During the past days, I directed the Global Leadership Summit in Drachten. It’s an annual training event for church, ministry and other leaders to sharpen their leadership skills. In Drachten, many of the talks are delivered via videocast and some are live. In addition, this local Summit includes lots of music and singing, which happens live on our stage.
As director, I absolutely love this conference, because the Global Leadership Summit is one of the few events I direct, where I’m able to listen to some of the talks (and even make notes) as well.
During the course of two days, I listened to incredible speakers like Bill Hybels, Patrick Lencioni, John Ortberg, Craig Groesschel and Jim Collins. Most stories were incredible interesting and very instructive. We learned about Amundsen’s and Scott’s ‘race to the South Pole’, why visions are most vulnerable ‘in the middle’, what core values (should) mean for organizations, why it is very important to have a blend of creativity + discipline + a certain amount of paranoia, why Southwest is such a successful airline and what the greatest danger to an organization is.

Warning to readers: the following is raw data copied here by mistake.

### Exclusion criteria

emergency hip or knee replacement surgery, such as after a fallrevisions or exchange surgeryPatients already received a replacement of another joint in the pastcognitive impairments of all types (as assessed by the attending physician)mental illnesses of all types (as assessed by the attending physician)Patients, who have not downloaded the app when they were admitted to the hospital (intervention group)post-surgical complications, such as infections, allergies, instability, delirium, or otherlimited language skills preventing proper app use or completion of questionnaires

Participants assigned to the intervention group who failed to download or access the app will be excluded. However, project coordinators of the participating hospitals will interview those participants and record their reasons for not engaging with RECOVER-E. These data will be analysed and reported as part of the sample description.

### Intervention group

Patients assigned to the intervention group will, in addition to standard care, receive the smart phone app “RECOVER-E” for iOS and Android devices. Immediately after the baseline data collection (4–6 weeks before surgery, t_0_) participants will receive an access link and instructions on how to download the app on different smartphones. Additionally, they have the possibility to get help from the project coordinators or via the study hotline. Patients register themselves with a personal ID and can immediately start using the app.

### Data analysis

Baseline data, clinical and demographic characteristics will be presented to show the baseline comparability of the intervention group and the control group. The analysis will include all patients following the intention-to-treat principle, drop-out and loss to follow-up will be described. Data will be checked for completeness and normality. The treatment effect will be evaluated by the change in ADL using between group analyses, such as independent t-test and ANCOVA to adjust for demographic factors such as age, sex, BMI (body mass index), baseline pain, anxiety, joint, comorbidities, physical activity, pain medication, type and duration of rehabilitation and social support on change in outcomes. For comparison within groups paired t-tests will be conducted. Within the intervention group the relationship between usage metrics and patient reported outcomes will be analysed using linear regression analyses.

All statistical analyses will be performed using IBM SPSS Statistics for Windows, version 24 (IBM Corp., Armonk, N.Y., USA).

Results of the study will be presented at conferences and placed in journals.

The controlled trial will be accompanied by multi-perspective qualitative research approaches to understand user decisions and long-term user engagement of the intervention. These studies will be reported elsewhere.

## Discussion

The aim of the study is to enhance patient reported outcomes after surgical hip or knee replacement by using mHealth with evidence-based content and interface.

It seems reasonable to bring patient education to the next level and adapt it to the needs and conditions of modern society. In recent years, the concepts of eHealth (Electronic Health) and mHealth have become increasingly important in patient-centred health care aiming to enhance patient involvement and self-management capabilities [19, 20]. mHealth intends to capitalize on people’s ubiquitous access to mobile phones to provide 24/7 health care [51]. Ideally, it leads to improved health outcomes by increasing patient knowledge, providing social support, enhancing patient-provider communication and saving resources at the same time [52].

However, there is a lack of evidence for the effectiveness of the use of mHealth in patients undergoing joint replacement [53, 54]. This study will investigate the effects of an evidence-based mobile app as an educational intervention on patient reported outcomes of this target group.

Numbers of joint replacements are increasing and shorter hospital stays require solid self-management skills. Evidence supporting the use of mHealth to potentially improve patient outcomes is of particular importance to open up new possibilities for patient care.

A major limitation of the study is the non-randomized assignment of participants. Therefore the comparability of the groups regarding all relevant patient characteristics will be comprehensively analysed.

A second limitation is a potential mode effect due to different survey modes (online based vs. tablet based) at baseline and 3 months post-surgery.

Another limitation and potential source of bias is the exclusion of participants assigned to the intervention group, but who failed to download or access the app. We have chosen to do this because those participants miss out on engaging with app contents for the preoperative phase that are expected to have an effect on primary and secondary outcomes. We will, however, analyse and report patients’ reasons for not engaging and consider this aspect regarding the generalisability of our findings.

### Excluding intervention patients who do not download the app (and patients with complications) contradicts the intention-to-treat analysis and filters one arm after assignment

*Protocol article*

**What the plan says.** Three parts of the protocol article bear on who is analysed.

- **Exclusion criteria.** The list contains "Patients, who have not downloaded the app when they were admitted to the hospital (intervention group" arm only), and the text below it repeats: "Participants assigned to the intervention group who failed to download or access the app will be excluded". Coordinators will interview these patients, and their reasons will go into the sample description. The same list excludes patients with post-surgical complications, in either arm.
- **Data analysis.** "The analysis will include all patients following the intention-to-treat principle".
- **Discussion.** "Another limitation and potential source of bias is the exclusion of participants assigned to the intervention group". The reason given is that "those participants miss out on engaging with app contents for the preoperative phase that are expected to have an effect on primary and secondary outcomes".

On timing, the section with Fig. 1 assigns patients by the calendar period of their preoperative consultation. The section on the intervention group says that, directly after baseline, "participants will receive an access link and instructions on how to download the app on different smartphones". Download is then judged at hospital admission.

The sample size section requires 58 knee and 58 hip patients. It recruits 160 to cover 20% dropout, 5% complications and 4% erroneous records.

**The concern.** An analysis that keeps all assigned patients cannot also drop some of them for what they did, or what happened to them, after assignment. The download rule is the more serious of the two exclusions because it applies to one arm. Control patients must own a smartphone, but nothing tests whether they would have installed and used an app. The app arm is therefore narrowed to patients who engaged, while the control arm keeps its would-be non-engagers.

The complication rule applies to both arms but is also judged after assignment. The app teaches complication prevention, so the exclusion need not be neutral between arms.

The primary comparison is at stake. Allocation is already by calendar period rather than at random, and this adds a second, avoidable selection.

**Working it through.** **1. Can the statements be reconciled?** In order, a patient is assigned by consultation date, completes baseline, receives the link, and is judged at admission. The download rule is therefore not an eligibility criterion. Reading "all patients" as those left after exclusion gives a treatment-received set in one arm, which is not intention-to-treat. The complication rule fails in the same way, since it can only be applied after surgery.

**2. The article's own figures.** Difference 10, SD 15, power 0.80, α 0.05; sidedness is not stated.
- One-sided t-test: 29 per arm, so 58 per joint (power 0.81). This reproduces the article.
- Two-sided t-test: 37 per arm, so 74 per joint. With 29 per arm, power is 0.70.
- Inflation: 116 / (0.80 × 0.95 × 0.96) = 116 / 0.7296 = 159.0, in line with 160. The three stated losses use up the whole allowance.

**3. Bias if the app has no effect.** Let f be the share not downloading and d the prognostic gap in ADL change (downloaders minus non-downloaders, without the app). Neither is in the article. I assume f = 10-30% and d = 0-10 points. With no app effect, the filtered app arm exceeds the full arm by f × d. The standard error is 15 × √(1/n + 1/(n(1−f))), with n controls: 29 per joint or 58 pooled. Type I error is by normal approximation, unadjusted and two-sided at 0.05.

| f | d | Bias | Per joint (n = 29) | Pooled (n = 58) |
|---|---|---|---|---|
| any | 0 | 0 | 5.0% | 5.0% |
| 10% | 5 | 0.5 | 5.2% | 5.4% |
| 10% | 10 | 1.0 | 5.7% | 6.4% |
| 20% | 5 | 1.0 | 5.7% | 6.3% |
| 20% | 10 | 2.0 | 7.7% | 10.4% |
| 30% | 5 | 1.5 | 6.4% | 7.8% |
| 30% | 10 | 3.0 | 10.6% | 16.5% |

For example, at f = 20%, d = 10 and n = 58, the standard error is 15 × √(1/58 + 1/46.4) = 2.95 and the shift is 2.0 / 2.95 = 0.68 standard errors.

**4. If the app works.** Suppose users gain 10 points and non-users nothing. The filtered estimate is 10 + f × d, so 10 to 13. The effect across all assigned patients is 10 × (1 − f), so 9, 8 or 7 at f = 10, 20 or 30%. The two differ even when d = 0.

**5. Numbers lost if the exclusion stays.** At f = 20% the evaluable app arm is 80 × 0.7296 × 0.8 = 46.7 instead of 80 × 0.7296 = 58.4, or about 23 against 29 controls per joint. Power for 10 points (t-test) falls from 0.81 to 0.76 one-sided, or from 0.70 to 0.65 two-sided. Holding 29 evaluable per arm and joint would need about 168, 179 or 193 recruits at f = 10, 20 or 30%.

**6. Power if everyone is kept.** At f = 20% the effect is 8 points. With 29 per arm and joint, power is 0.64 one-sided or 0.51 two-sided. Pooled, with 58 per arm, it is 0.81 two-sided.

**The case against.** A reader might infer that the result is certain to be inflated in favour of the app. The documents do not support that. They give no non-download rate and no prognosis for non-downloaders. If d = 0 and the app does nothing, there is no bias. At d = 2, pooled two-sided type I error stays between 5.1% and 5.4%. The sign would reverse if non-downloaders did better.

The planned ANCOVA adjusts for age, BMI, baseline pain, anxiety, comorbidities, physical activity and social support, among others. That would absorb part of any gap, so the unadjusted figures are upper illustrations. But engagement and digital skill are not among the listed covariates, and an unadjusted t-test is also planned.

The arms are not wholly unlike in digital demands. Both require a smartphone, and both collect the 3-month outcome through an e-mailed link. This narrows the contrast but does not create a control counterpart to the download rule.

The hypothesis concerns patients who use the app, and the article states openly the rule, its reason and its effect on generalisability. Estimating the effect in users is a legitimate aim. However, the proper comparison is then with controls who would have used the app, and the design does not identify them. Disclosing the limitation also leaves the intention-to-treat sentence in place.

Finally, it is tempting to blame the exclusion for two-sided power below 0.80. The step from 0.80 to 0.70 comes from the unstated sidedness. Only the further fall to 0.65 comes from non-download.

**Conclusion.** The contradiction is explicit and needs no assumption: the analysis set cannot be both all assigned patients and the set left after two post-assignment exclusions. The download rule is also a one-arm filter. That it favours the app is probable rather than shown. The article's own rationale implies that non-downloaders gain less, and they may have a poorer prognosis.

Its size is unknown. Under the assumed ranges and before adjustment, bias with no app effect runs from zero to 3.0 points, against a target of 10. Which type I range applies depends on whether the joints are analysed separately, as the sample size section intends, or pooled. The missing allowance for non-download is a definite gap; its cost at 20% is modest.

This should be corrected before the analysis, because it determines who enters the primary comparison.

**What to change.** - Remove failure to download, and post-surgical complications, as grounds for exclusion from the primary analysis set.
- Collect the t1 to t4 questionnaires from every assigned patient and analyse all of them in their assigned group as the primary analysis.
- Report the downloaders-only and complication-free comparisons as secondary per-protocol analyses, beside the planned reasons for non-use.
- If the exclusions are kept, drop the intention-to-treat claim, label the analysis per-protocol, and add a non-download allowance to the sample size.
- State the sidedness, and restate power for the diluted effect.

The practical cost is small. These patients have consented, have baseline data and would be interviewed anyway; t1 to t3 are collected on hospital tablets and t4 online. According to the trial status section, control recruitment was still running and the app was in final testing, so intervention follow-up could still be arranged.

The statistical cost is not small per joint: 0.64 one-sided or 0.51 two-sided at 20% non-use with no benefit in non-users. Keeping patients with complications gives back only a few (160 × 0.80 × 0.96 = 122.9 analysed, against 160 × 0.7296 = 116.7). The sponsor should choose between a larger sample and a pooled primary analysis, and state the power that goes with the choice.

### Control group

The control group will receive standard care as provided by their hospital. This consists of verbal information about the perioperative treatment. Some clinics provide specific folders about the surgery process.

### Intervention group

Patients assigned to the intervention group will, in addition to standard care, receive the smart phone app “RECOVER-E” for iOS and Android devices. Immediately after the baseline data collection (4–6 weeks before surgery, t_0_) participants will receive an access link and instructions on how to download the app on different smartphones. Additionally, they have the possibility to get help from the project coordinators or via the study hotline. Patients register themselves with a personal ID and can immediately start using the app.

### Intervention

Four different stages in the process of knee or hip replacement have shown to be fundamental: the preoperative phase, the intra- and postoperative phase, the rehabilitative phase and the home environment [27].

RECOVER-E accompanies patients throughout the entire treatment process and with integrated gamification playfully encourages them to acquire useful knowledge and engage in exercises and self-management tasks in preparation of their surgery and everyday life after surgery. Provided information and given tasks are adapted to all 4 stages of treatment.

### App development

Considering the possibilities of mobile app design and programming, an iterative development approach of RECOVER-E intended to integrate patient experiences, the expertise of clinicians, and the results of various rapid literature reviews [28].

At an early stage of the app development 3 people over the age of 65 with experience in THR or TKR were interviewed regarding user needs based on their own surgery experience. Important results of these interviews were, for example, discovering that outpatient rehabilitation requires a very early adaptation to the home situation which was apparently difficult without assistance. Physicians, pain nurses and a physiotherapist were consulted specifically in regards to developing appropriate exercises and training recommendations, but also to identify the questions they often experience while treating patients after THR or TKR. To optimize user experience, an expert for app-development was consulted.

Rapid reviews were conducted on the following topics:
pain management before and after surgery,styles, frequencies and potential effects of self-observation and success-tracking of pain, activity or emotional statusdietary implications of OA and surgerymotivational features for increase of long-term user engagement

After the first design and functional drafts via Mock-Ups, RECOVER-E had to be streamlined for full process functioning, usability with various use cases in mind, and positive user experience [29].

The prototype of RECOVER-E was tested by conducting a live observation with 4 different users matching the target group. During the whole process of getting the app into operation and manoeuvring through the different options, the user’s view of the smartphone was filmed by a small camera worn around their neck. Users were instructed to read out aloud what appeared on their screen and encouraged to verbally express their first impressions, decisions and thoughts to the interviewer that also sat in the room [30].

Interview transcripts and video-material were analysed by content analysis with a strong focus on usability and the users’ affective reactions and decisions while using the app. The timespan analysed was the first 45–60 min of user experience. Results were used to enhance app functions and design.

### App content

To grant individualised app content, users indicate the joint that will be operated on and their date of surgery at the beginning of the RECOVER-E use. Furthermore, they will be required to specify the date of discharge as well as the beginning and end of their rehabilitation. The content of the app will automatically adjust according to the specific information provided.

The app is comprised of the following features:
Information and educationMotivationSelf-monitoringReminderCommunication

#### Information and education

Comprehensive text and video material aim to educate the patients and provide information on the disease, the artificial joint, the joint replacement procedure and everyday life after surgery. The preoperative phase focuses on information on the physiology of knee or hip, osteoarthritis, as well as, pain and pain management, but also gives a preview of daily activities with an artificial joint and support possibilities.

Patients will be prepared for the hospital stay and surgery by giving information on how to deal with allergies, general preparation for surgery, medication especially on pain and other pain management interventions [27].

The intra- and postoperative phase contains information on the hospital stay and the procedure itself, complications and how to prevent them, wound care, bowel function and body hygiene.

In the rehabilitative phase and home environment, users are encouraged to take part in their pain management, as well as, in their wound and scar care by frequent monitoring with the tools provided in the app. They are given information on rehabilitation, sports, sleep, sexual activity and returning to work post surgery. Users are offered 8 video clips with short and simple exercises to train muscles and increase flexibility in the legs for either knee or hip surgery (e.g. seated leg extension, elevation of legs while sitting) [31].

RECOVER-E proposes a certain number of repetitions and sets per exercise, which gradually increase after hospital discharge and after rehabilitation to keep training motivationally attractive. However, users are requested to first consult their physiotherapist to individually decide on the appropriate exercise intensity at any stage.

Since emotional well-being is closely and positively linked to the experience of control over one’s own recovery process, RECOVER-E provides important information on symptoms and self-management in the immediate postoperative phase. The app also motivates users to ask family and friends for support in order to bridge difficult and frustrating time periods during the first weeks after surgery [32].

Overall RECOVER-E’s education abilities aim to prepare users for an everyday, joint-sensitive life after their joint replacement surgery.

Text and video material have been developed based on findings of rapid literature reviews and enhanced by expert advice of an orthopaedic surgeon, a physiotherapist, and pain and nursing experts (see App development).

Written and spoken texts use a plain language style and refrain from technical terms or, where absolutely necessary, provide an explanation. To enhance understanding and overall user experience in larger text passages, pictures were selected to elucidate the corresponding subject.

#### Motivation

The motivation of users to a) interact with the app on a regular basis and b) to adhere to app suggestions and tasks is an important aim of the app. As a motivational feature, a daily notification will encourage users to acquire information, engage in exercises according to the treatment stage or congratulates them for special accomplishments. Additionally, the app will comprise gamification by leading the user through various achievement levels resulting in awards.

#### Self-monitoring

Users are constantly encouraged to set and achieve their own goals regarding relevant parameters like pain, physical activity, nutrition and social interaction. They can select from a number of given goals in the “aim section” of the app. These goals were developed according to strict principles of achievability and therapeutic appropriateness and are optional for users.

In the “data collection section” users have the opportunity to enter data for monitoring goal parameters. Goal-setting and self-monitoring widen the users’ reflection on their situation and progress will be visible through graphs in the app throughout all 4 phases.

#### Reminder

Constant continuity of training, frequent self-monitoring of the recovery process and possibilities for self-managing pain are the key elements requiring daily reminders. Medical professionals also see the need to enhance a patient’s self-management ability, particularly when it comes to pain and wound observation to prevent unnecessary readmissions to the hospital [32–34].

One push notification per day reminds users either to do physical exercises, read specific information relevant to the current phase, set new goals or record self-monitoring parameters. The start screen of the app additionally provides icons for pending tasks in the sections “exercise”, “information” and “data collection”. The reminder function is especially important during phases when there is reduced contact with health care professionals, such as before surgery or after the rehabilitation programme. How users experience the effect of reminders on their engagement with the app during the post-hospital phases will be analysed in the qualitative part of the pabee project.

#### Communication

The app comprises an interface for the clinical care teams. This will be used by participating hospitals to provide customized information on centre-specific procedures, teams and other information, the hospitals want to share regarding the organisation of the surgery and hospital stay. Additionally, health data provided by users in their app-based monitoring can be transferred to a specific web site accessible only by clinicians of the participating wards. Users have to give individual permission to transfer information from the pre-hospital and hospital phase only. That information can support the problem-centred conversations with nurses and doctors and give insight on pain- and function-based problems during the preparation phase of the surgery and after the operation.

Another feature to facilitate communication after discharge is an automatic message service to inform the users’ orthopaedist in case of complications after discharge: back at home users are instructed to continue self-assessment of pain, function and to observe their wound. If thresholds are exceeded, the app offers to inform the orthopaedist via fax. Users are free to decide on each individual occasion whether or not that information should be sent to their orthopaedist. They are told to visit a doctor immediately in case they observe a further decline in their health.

If I have to mention one particular talk, it would be the one of Patrick Lencioni (who spoke via videocast). I was so taken away by his talk, that I completely lost track of time. For any regular conference goer, this isn’t a problem… But for me it most surely is! As director, I’m supposed to keep an eye on the clock and know what’ll happen next. This allows me to instruct the crew and make sure the transition between videocast and the live-stage part goes smooth. Most often, this is exactly what I do… but not this time. Being almost too late, I realized we had to switch from telecast to the live-stage part in 48 seconds from now… Luckily, no-one in the audience will ever know that this director almost forgot to do his duty… 48 seconds… pfeeeuw…